How to use your fitness tracker to set health boundaries


Halvy said that fitness trackers can help measure our health, but “numbers can only tell us part of the story.”

The other part of the story is to analyze how you feel in your daily life.

“I definitely think they know how much effort you put into it is good for you, or it is encouraging,’Oh, I did so much last week,’ right? Then, “Oh, I’m leaving again this week “One hundred steps”, which is really encouraging. But I think the place where a landslide occurs is when you are only motivated by it and not how it makes you feel, or how you lower your cholesterol or how you are affected because you take a hundred more steps. When you sleep better,” Murdoch said.

“It really should be about overall health, mind and body.”

be good to yourself

“No day is the same,” Murdoch explained. “There may be a whole week of interviews or deadlines, etc., and you didn’t meet those goals.”

She advises you not to punish yourself for not meeting these fitness goals for over-exercising or under-eating. “This is where it can be poisonous.”

Spada said that when she struggles with a bad body image or bad health about her every day, she asks herself three questions:

  1. Am I nourishing myself?
  2. Do I move my body out of respect for it?
  3. Am i resting?

“If I choose to consciously rest, and I am doing happy exercises and nourish my body, then I can only thank my body for everything it has done for me. Otherwise, I cannot really control the changes in my body… these It’s the only thing I can control.”

Know when to take it off

If you find yourself feeling uncomfortable or anxious while wearing the fitness bracelet, you can remove it.

Murdoch said that recognizing these feelings is half the battle. They can be caused by many different things: eating disorders, past traumas, fat phobia, and social pressure and information about food culture and “health.” If you do reflect on the feeling that your smart device brings to you and find that it has become unhealthy, Murdoch recommends that you temporarily stop wearing it.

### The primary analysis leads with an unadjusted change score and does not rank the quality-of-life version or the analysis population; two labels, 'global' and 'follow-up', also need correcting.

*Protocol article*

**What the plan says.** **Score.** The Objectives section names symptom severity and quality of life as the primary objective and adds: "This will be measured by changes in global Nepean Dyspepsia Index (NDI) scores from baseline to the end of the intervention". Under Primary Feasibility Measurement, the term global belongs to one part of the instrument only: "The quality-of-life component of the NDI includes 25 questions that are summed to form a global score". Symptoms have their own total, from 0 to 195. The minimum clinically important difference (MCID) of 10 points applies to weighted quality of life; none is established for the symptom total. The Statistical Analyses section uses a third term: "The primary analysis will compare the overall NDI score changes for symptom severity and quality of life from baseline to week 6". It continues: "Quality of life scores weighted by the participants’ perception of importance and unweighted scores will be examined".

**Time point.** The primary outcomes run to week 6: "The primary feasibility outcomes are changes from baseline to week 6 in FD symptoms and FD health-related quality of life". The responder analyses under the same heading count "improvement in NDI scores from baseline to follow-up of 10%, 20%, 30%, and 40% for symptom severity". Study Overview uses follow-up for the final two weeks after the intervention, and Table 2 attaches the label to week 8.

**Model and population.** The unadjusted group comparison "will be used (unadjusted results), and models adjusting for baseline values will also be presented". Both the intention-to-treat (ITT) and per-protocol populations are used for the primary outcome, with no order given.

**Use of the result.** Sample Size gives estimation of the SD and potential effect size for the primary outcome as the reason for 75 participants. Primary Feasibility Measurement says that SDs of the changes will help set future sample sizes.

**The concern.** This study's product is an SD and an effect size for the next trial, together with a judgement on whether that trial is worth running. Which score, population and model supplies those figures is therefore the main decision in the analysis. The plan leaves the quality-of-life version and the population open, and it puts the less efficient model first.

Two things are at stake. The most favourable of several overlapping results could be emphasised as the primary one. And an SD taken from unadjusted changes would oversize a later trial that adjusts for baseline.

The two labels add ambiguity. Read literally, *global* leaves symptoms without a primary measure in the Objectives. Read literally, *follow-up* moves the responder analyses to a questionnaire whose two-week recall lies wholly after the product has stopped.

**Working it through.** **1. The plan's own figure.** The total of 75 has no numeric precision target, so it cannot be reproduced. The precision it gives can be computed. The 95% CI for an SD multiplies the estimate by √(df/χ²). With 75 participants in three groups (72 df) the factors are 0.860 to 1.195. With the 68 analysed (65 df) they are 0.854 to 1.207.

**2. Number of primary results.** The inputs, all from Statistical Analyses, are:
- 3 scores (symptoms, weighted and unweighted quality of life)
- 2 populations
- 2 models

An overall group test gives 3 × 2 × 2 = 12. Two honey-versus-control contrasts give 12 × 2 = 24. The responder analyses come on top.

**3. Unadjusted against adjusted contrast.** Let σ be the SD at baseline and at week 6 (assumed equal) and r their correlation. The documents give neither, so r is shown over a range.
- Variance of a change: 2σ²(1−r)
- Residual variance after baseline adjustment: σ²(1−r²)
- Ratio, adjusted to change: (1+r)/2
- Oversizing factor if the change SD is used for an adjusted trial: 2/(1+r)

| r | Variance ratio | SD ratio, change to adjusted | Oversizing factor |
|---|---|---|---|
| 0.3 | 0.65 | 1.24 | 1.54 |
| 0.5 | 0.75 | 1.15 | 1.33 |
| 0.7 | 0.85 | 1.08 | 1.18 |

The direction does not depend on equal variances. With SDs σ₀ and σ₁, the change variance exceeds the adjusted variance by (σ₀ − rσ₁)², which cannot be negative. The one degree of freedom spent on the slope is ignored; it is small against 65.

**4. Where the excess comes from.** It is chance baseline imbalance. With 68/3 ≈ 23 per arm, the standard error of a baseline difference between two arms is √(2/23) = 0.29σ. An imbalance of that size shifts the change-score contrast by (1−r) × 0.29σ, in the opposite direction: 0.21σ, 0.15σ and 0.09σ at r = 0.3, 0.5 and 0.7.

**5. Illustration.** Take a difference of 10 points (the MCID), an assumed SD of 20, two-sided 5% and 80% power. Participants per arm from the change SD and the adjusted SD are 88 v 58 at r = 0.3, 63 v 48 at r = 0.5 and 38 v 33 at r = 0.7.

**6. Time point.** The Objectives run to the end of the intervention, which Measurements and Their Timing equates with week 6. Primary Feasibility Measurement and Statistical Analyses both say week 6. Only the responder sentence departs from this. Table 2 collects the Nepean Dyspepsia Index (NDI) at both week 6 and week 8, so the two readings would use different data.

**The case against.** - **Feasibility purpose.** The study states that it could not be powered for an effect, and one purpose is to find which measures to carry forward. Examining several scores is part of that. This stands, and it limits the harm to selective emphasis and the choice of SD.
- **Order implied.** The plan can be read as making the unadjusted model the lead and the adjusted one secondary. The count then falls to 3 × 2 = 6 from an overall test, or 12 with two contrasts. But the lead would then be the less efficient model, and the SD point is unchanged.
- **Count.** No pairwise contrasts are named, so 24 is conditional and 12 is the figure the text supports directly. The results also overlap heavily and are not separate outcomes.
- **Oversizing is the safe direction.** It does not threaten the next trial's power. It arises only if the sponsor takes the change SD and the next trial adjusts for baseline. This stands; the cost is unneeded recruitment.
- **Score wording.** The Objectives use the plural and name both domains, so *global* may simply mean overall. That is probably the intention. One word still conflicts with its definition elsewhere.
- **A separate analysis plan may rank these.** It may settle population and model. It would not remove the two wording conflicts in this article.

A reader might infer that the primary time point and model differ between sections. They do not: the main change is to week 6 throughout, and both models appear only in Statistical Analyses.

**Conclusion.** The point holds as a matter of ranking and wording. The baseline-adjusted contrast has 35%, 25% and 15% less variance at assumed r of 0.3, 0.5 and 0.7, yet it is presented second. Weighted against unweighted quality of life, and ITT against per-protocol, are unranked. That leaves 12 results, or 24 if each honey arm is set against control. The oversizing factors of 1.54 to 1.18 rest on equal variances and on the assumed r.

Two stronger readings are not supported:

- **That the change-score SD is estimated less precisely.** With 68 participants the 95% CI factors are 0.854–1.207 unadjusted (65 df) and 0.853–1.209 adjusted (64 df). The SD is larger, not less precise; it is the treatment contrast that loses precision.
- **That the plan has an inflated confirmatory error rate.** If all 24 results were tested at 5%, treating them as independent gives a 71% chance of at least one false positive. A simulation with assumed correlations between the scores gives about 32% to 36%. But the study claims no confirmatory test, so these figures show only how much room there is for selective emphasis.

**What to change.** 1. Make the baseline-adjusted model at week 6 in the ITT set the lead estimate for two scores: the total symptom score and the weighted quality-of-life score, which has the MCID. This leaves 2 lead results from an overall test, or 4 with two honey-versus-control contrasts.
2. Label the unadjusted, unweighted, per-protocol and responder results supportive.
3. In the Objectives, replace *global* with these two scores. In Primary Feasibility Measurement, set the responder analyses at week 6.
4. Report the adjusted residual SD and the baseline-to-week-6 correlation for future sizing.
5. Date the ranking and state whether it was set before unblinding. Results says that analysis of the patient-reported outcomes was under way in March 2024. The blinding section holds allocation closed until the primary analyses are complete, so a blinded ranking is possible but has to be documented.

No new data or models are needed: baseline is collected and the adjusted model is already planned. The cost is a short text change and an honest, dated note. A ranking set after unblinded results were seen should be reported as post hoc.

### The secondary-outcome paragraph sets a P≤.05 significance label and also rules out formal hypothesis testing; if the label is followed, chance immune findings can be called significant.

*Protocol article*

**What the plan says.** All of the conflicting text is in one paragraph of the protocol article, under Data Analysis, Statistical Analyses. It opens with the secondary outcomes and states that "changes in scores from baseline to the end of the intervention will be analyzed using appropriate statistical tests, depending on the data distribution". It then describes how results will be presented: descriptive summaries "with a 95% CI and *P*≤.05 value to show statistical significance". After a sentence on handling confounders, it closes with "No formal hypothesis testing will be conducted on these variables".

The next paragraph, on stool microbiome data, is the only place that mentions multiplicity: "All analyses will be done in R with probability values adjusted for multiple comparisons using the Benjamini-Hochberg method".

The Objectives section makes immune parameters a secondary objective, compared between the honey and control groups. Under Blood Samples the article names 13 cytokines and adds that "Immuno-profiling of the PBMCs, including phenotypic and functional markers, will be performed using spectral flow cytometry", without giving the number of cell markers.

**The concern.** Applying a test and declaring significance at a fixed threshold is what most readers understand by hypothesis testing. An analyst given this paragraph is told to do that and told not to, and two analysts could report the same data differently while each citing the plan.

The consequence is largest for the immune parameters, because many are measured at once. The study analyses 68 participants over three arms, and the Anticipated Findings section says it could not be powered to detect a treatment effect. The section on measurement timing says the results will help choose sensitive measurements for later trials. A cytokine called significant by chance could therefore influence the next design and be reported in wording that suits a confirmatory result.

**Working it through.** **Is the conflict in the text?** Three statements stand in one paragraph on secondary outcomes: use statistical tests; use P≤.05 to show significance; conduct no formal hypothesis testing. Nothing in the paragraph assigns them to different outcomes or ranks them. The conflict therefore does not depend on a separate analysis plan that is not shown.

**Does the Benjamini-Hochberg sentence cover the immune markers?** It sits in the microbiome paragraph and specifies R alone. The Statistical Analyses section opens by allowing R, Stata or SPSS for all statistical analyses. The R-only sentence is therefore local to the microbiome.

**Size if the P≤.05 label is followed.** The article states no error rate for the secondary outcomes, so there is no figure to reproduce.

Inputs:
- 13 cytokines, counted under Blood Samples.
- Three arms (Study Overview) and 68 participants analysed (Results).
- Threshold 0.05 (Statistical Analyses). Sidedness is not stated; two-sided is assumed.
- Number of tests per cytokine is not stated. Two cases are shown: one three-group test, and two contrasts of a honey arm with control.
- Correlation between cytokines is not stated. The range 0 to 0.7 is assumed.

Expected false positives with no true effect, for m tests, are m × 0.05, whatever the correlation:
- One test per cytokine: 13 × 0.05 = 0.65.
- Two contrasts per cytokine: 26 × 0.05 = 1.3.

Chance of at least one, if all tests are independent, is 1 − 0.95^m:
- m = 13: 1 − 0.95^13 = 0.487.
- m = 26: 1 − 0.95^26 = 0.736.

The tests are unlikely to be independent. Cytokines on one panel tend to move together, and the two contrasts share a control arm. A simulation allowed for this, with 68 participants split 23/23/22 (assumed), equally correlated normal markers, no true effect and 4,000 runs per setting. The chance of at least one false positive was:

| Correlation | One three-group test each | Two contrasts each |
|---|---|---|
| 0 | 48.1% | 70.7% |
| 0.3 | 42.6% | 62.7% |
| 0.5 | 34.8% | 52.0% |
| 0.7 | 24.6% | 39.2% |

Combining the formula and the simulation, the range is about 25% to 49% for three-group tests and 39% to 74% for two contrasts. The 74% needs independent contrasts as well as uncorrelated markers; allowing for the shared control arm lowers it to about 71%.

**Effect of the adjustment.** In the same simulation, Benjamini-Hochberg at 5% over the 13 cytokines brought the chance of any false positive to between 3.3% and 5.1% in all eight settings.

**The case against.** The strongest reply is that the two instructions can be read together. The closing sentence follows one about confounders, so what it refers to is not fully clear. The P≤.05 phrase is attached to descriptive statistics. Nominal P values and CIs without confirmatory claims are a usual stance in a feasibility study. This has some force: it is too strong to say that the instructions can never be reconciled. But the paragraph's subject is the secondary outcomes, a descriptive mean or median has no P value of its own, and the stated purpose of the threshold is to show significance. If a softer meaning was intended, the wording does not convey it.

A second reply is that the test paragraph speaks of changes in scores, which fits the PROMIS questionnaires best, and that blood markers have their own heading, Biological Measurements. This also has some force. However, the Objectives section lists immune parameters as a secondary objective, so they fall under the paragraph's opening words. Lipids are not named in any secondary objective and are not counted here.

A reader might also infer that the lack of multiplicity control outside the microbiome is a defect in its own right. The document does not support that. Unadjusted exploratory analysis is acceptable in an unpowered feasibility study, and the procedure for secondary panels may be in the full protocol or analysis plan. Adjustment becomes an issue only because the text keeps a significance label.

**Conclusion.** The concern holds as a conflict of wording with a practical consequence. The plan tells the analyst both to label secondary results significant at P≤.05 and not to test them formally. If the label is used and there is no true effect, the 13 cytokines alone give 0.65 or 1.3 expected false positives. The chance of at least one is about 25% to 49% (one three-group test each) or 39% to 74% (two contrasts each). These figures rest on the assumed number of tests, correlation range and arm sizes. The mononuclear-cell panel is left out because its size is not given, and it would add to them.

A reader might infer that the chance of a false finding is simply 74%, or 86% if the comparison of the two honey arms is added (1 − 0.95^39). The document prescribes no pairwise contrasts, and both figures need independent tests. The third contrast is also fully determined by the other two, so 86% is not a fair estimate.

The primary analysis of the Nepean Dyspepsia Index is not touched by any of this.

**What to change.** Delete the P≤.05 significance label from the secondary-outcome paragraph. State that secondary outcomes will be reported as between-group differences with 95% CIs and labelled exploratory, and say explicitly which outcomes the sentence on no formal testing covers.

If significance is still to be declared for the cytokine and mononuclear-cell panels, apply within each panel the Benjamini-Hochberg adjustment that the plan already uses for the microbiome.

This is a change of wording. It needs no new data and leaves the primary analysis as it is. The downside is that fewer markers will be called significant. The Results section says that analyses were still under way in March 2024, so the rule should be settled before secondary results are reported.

She said that during that break, she asked herself: “Do I need this all the time? Can I reset it just by taking a break? Do I really need it?”

“I think this will help you figure out the next step you want to take with your tracker, whether you continue to use it or maybe choose a different one,” Murdoch said.

Halevi said that one of his family members is fascinated by fitness and nutrition tracking apps.

“It quickly became the most commonly used application on her phone,” Halvy said. “And she realized that she was stressed by what she saw—actually under pressure.”

Halevy’s advice to his family is similar to how he recovered from drug abuse: counting small victories. Delete the app for the next meal, a few hours or once a day to regain some control.

“It’s enough to start the process, knowing that if you really want to, you can put on the strap again at any time, you can download the app, and all of this is there,” Halvy said. “But starting from the next one, I found this to be a very valuable method.”

Halevy admits that this can be very difficult because not using them “makes us feel that we are giving up this valuable thing because it contains our data.”

Spada also encourages anyone who has negative feelings about fitness trackers to seek professional help, “because many times, what we do is actually just symptoms.”

“Of course, you can remove the fitness tracker, but did you really solve the main problem? If not, it will behave in other ways,” she said.

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